Stall break is the behavior of an aircraft when it reaches stall speed. Wings with varying airfoil profile stall progressively, that is to say, parts of the wings stall before others, which keep flying. For a tapered, delta wing aircraft such as a hang glider, the root of the wing stalls first, progressing outboard to the tips. Because the wingtips are aft of the nose of the hang glider, the lift they produce when the root stalls causes the aircraft to try to rotate more nose-down and resume flying properly. This action is called the stall break.

A stall break can be sharp and distinct or it can be a gradual increase in nose-down force. Higher performance gliders generally are allowed to have sharper stall breaks than are acceptable on beginner wings, since the pilots flying high performance wings are expected to be ready and able to deal with such behavior. The severity of a stall break is somewhat dependent on angle of attack and the rate at which one slows from flying to stall. One can get even the most docile glider to do a sharp stall break by picking up speed and then rapidly pushing the nose up and holding it until stall. This is known as a "whipstall" and is a common way to initiate a high-speed dive in preparation for aerobatic maneuvers, such as loops and wingovers. A whipstall can easily lead to loss of control of the glider and is generally best avoided.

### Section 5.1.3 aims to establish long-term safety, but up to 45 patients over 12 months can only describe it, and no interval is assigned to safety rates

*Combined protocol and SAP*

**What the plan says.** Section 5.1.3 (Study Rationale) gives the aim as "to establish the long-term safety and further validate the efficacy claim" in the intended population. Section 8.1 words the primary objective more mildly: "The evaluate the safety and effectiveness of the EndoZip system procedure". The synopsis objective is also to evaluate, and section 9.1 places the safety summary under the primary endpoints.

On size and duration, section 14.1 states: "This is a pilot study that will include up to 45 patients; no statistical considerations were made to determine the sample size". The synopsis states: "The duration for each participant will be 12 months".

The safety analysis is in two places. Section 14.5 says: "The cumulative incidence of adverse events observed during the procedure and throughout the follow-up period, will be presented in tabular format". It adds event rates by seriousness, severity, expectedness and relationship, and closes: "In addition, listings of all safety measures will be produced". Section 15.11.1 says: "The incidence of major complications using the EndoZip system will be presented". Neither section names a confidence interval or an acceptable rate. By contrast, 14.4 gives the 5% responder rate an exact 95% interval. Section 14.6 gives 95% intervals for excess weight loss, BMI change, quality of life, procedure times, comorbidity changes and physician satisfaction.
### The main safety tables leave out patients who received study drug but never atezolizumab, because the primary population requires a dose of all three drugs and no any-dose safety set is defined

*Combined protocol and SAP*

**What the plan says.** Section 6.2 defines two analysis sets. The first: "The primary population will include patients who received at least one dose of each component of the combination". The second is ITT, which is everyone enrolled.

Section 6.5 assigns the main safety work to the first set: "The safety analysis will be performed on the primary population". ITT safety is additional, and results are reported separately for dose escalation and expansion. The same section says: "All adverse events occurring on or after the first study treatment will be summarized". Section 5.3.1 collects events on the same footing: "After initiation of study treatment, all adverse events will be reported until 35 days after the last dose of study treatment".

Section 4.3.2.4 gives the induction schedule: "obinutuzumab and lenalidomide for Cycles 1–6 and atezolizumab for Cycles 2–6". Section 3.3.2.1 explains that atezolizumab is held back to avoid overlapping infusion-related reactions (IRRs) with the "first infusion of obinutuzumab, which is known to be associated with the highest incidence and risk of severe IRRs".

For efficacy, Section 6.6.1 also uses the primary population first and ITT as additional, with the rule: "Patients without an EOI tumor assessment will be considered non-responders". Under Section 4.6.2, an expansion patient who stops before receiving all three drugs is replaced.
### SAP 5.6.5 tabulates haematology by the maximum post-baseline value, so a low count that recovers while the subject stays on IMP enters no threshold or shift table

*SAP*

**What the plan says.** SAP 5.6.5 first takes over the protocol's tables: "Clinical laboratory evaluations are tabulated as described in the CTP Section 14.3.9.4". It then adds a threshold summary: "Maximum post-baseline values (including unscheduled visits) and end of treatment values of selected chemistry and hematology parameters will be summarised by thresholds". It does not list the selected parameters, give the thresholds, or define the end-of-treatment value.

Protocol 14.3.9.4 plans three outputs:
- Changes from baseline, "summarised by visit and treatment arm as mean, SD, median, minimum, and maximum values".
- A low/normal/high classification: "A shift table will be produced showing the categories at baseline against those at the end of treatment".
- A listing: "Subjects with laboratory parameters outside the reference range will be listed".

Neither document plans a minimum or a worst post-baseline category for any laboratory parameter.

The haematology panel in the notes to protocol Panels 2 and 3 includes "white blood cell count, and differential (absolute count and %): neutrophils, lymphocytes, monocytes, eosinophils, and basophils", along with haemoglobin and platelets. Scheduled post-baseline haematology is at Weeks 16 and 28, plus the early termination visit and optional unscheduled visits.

Since hang gliders are usually flown as slowly as possible in lift (i.e. minimum sink speed) to get the best climb rate, a sharp stall break can mean that small errors in speed control are costly in terms of altitude and efficiency. In rough air, one's airspeed and angle of attack frequently change abruptly and by several miles per hour in either direction, so a sharp stall break is a major liability, and even dangerous if one is flying near others or close to the terrain.

Log in or register to write something here or to contact authors.